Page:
A ‘hell of a great ride,’ and this country-rock pioneer survived it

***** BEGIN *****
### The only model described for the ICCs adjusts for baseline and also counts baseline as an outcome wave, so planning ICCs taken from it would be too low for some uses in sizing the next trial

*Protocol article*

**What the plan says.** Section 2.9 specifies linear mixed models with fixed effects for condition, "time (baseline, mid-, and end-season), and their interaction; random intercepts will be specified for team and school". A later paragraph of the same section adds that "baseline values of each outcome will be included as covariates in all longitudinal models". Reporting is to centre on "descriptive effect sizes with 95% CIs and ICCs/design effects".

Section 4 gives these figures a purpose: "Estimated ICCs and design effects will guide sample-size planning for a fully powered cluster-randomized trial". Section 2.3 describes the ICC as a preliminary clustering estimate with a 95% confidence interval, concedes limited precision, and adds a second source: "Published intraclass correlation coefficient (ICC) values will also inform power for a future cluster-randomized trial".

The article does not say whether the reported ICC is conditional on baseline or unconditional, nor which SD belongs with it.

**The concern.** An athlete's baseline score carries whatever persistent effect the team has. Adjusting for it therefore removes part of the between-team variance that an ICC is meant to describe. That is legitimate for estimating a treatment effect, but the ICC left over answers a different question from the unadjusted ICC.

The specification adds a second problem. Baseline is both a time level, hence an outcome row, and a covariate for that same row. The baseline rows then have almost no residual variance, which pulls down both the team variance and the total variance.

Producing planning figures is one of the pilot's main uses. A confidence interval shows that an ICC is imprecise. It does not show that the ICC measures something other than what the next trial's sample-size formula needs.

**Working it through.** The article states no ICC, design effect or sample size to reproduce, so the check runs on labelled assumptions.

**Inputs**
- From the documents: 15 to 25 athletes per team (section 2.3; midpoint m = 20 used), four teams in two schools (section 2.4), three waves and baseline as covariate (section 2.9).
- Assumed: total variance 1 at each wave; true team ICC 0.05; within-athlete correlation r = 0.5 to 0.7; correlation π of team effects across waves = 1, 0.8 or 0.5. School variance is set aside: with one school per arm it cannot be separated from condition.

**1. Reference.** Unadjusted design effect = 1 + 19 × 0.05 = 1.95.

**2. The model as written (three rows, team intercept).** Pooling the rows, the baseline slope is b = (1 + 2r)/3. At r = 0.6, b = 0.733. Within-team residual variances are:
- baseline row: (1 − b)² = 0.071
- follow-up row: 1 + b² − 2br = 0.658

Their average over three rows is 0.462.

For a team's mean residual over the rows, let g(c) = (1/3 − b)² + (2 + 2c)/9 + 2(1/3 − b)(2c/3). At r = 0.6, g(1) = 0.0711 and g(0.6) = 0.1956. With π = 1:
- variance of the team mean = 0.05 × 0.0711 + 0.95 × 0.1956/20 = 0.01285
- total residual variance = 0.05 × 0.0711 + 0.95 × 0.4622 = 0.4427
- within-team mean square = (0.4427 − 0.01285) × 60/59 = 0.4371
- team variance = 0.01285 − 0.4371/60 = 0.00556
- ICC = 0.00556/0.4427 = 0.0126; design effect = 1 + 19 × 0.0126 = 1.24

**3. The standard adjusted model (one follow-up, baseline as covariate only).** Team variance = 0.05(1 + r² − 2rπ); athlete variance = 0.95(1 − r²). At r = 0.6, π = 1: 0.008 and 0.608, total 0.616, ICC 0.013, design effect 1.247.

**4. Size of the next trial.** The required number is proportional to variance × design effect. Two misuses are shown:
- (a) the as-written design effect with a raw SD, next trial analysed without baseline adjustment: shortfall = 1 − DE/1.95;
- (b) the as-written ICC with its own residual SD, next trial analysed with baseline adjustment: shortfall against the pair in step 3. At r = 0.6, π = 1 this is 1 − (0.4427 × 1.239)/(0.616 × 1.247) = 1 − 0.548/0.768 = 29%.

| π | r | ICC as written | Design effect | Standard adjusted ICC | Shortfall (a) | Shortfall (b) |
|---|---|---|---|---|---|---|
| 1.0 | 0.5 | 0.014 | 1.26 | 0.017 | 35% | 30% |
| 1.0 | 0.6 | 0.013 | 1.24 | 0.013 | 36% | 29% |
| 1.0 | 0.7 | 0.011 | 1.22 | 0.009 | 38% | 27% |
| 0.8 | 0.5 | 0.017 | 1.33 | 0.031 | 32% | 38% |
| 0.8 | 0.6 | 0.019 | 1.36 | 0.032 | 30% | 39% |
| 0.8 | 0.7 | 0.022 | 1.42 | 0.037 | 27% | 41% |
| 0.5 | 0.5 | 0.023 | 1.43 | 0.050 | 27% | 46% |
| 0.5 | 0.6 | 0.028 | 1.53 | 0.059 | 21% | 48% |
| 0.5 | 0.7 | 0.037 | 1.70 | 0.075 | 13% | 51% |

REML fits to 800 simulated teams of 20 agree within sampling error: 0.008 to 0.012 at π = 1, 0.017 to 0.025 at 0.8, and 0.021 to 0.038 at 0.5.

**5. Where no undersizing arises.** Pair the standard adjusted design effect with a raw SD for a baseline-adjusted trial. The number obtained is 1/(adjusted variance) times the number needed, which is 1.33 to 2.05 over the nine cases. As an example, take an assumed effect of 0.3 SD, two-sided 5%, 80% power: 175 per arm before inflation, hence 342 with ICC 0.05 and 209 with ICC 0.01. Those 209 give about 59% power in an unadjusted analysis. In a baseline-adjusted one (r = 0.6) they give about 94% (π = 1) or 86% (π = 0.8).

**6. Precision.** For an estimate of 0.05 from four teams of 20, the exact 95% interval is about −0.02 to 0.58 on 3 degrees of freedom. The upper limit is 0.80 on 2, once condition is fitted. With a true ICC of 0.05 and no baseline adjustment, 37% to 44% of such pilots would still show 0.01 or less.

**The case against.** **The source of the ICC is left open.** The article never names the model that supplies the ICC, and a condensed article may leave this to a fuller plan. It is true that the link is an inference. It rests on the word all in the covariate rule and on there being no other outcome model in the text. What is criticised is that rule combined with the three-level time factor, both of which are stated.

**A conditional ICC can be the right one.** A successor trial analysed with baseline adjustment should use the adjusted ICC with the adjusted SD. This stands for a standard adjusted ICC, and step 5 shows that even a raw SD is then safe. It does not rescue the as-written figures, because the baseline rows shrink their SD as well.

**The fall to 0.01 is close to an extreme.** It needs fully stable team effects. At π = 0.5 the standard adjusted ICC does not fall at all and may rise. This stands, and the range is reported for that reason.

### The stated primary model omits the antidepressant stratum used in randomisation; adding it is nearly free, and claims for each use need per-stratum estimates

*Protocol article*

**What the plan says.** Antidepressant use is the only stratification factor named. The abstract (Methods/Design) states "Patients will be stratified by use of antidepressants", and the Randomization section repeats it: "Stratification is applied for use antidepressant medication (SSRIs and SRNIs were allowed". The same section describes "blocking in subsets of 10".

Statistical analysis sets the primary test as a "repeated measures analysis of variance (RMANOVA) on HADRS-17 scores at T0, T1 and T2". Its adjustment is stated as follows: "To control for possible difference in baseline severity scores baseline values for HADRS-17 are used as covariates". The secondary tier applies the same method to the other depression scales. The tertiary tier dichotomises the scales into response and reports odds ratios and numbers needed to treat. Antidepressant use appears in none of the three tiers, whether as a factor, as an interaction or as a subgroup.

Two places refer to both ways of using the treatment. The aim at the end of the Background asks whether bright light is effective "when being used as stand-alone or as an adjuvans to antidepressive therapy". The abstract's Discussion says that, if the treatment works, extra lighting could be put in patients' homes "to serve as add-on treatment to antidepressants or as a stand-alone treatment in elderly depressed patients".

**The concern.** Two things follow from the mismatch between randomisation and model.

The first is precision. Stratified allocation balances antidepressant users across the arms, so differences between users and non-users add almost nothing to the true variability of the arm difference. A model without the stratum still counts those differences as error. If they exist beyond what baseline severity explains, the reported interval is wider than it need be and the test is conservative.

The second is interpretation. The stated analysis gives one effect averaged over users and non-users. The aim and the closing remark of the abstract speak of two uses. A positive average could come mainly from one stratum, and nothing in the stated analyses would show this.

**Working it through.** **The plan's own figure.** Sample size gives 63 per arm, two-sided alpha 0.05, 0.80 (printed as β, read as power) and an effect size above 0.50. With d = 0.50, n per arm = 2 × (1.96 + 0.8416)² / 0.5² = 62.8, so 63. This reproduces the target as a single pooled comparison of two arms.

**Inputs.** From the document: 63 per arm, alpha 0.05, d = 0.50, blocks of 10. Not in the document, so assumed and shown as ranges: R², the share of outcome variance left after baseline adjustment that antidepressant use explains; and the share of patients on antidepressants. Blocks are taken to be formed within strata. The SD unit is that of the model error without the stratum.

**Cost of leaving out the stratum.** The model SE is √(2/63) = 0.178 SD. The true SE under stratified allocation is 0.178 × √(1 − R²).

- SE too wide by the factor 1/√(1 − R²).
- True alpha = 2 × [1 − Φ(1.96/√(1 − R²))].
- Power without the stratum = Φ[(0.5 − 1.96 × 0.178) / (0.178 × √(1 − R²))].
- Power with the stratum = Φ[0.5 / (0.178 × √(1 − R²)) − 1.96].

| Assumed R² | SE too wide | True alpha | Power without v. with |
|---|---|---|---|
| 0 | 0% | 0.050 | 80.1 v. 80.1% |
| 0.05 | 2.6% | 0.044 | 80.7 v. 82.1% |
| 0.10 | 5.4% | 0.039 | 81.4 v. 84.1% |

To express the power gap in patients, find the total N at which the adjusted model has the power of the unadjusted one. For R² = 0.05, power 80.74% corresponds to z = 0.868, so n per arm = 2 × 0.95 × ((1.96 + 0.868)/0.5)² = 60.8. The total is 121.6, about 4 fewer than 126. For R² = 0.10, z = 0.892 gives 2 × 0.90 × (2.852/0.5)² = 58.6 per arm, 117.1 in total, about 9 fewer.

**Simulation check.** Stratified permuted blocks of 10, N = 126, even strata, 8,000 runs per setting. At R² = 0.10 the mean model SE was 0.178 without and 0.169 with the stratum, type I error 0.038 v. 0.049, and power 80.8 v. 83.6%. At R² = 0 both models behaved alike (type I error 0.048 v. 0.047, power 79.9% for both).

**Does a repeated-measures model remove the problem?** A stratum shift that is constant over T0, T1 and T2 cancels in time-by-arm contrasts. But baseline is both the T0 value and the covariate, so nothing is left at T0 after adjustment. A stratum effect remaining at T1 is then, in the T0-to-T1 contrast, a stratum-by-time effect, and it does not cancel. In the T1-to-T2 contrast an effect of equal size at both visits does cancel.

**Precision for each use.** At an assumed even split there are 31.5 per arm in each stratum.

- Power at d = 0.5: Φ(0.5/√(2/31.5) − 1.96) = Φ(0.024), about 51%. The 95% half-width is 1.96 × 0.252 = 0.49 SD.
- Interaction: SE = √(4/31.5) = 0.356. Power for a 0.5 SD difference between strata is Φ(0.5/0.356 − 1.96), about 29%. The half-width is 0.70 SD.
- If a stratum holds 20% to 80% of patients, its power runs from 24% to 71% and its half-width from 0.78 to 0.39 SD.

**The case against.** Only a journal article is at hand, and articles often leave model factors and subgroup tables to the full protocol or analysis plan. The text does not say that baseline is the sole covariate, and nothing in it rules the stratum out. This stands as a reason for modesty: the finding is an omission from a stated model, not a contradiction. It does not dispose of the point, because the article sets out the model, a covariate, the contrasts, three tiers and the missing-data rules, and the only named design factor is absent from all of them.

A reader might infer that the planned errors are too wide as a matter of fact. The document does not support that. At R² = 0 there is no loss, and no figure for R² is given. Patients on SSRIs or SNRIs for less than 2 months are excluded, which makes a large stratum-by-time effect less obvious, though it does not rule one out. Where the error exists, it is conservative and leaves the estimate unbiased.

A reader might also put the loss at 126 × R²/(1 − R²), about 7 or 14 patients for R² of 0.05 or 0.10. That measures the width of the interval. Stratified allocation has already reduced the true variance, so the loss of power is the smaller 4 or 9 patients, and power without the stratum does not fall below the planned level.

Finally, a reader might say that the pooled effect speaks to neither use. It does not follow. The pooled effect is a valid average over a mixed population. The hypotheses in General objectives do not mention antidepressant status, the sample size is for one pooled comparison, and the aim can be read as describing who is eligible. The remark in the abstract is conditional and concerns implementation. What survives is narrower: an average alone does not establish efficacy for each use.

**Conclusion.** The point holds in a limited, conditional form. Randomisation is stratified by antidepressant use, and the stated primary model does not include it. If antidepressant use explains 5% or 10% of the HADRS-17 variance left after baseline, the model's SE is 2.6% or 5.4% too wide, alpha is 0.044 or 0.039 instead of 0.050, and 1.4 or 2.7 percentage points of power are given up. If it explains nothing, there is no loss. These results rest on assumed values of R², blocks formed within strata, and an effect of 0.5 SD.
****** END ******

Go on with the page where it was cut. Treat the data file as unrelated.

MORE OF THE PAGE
From spurs and saddles on the family ranch during his childhood years, Chris Hillman’s interests eventually turned to guitars and mandolins. After making his first musical steps with bluegrass bands as an enthusiastic teenager, Hillman was asked to join The Byrds while this groundbreaking act was in the midst of preparing material for its debut release in 1965. The Byrds went on to make musical history by crafting a style of their own, despite being propelled by their mentors, The Beatles. Over the decades, Hillman, widely regarded as the pioneer of country-rock, has carried on with various projects. The veteran, who has just released a warm and affectionate new album, «The Other Side,» recently spent some holiday time in Greece with his American wife of Greek descent and their two teenage children. Kathimerini English Edition caught up with him for a chat about his plentiful life. You spent your early days as a bluegrass musician before joining the Byrds to head in more of a rock’n’roll direction. How did that come about? Yeah, that’s true, I’d actually started off in bluegrass music as a mandolin player. I felt that it was quite an opportunity when I was asked to join the Byrds as their bass player. I knew something was going to happen with this band. I liked what I heard. So, I put the mandolin away, picked up the electric bass, plugged it into an amplifier, and tried to figure out how to play it. Seductive quality What made you sense that there was something special going on with The Byrds [during the band’s formative phase]? Well, I heard this beautiful singing from the three of them – Gene Clark, Roger McGuinn and David Crosby. They had such a magic to their singing, and, even though, at the time it sounded like they were copying the Beatles, I just knew there was something there, a magical quality that seduced me. They had already written some great songs. If I hadn’t heard anything interesting there, I would have stayed on the mandolin and not joined. Had work on the band’s celebrated Bob Dylan covers already begun at this early stage? That came a little later. First we tried to emulate the Beatles. And then our manager had access to some of Bob Dylan’s material, because he knew Bob. And Bob was not playing electric then. He was still a folk singer, and he had written this song «Mr Tambourine Man,» which he didn’t use on an album. He’d done a demo of it, just him and the guitar. So, our manager brought this song to us and said «this is a great song.» None of us liked it. It didn’t sound like a rock ‘n’ roll song. It sounded like a country song. But our manager, Jim Dickson, was very persistent and talked us into it. So Roger McGuinn [The Byrds lead singer] took the song, arranged it, shortened it, put it into more of a danceable beat, or more of a Beatles-type «Mersybeat» style. Then we cut it, and it worked! So your version of the song preceded Dylan’s release of it? Yeah. I think we were instrumental in him actually plugging in and playing electric, too. I think that when «Mr Tambourine Man» took off, it might have been the motivating factor that made him go electric. He was supportive. We went on to do a lot more of his material throughout the whole career of The Byrds. He obviously liked what The Byrds were doing? He liked it. He liked most of what we did. He didn’t even recognize «Mr Tambourine Man» when the record first came out. Then he realized it was his song and ended up telling us: «You guys did it right. You did it the way it should have been done.» Getting back to the present, you’ve remained musically active. What keeps you going? Well, I sort of have this luxury where I can pick and choose when I want to work. So, I’m sort of retired. I’m 60 years old, and I’ve been doing this for 44 years. Even so, when I go out, I love playing music. It’s almost the passion I had when I was 17 or 18, because I really don’t have any kind of thing to prove. There’s no record company pressure to do a certain kind of song. The respected British music magazine «Mojo» recently [June 16] awarded you its «Mojo Roots Award.» Would you like to comment? Basically, it’s an award for introducing more traditional music into rock ‘n’ roll. I guess that’s what it is – I’m not sure! How was the ceremony in London? Did you run into any old friends? It was nice, yeah, I did see some old friends, but it was mostly younger people around me. Who did I see? Oh, there was Slash, the guitar player from Guns ‘N’ Roses; I guess he’s in a new band now [Velvet Revolver]. The crowd was quite a bit younger. There they were, all up on stage, and they’re smoking and swearing, and I’m thinking they’re kids, I guess – not really kids, probably late 30s, early 40s. I saw Bill Wyman, an old friend, and, I should say, the best bass player the Rolling Stones had, Robert Cray, Steve Earle. There were only a few people there that I knew. Oh, Ray Davies from the Kinks was there, too, but I never really knew him so I should have gone and introduced myself. And Jimmy Page was there. He looks good. You were in your early 20s when success came instantly for the Byrds. [The debut single «Mr Tambourine Man,» released in June 1965, reached number one]. Was it a shock? Well, we were very young and, yes, it was quite a shock. Now, you have to remember, I was just the bass player [at the time, before developing as one of the songwriters], meaning I was so shy. I was one of the younger members. But I’ll tell you as an observer: It was exciting, I’m sure far more exciting for Roger McGuinn to hear his voice on radio, even though he’d had an extensive track record playing and producing prior to the Byrds. But, yes, when we first heard our song on the radio, it was exciting. We were starving, had no money, and then you hear the song on the radio. Was money a factor for the band at the time? We weren’t thinking about the money to be made. It was for the love of it. If you love what you’re doing, in any job, you’ll never ever think «how much am I making?» If you cannot stand the work, you hate the work, you think «when do I get paid, when do I get the money?» But when you love something you go: «Wow, I get paid, too.» What about the early touring to masses after the single took off. How did that feel? We were pretty lucid in the beginning as a band, and it took us a while to become a band, because we hadn’t spent a couple of years playing in clubs like The Beatles. We didn’t have that experience. So we were put right out there on the stage and had to learn how to play as a band. We played all summer of ’65 in the States, all over; we worked really hard. And then we went to London in August of 1965, which was a mistake. Tough UK press Why? Because we were so tired. We needed to wait another year and then go over there. When the English press sees «America’s Answer To The Beatles,» they’re like «we’ll go for your throat.» They were waiting for anything to go wrong. The good part of it was that we met The Beatles, and they were very nice to us. Brian Jones of the Rolling Stones, too. The musicians welcomed us, and the public welcomed us, but the press was a little tough on us. Not all of our shows were good. But it was OK. It didn’t kill our career. We came back and had more hits and stuff. After starting off with a kind of folk-pop style, The Byrds went more country. What led to that? In ’66, ’67, we started to do some country-type music and incorporated it into The Byrds music. Then in ’68 we hired Gram Parsons, who was really a sideman, not a full member. It was down to Roger McGuinn and myself. Everyone else had left. Gram came in and was a young kid, real ambitious, motivated, and helped us go that one step further. I already had that country music background, so Gram helped. Was it your idea? Yeah, I had a good strong ally in Gram so we made the «Sweetheart of the Rodeo» record. It wasn’t my favorite Byrds album. What this album did, though, was to open up a lot of that kind of music to people who normally would not have listened to it. To this day, people rave about that record and I go: «Oh, it’s OK. There were some moments on it.» Why do you think people like it so much? I don’t know. I guess I’m too closely connected to it. It was a good record in that, oddly enough, it started lots of people out who later became very well known in the US in country music. I think, all in all, one thing The Byrds left as a legacy was the music. We never became millionaires, but we became millionaires to our contribution musically, because, from Tom Petty, to Bruce Springsteen, to the Pretenders, to REM, various groups, you’ll hear a Byrds influence, a Byrds sound. It was a pretty unique sound because we didn’t know what we were doing. We stumbled into that sound. There was no blueprint. Gram Parsons left the Byrds after «Sweetheart of the Rodeo» and soon after the two of you formed the Flying Burrito Brothers. Why did you split? I felt that, at the time, we were spinning our wheels. I needed stimulation if I was going to stay in music. For the first year of the Flying Burrito Brothers we wrote some of the best songs that I can remember. I still love them. The first album we did [«The Gilded Palace of Sin,» 1969] had some great songs. But we got caught in between. Rock radio wouldn’t play us because our work was too country. And country radio wouldn’t play us because they thought it was too rock. Oddly enough, the Flying Burrito Brothers are far more popular now than they were then. Gram Parsons is a huge cult figure, of course. We’d let go by the the third album. Gram fell victim to alcohol and drugs. The darker side The loss of both his parents at a young age must have been tough on him. Yeah, but here’s what he had. It wasn’t that he had a bad childhood. He had a bad childhood in that he was brought up wealthy. So he had money coming in every year. A lot of money. He wasn’t the starving artist. That could have been his undoing. Had he survived all that [Parsons died in 1973, at age 26] and then really worked, he would have been quite a formidable figure. He had talent but he wasted the talent. And he had an opportunity but he wasted the opportunity. His opportunity was being able to play in an established rock group like The Byrds. The Flying Burrito Brothers opened for the Rolling Stones at the infamous Altamont show in 1969 [one person was fatally stabbed]. What do you recall? A really bad day. It was as if the devil had come down that day. It was dark, gloomy, out in the middle of this field; people were taking drugs – totally out of control. As a participant and observer, it was very uncomfortable. So you weren’t there during the fatal incident? I did not stay for that problem that happened with the man getting murdered. Gram stayed. I knew something wasn’t right. A few hours later, I heard about the news in my hotel room. It’s not something I cherish in my memories. That’s when rock ‘n’ roll – in ’68, ’69 – was taking a darker turn. A few words about your new album? I didn’t know whether I’d get to make another record. I had such an enjoyable time making it. I was under no pressure. I really could do whatever I wanted. Basically, the album is very gospel and Christian in a way, but it’s not overtly in your face. I’m not trying to convert anybody. I wanted to do a CD that would be relaxing in a sense. Something that could relax a driver stuck in traffic, for example, and take him or her away somewhere. That sounds funny but that’s what I was aiming at. I’ve seen a lot of things, lost a lot of good friends. It’s hard for me to sit and listen to some loud rock band. I’m really happy with this record. There are things I would have have done differently. But that’s true of every record I’ve ever made, and I’ve made about 57, 58, I think. That’s normal, trying to improve. I’ll use an old cliche: «I think my best work is around the corner» – if I have the opportunity; and if I don’t, it was a hell of a great ride and I survived it, and I got to experience the best part of the early years of rock’n’roll.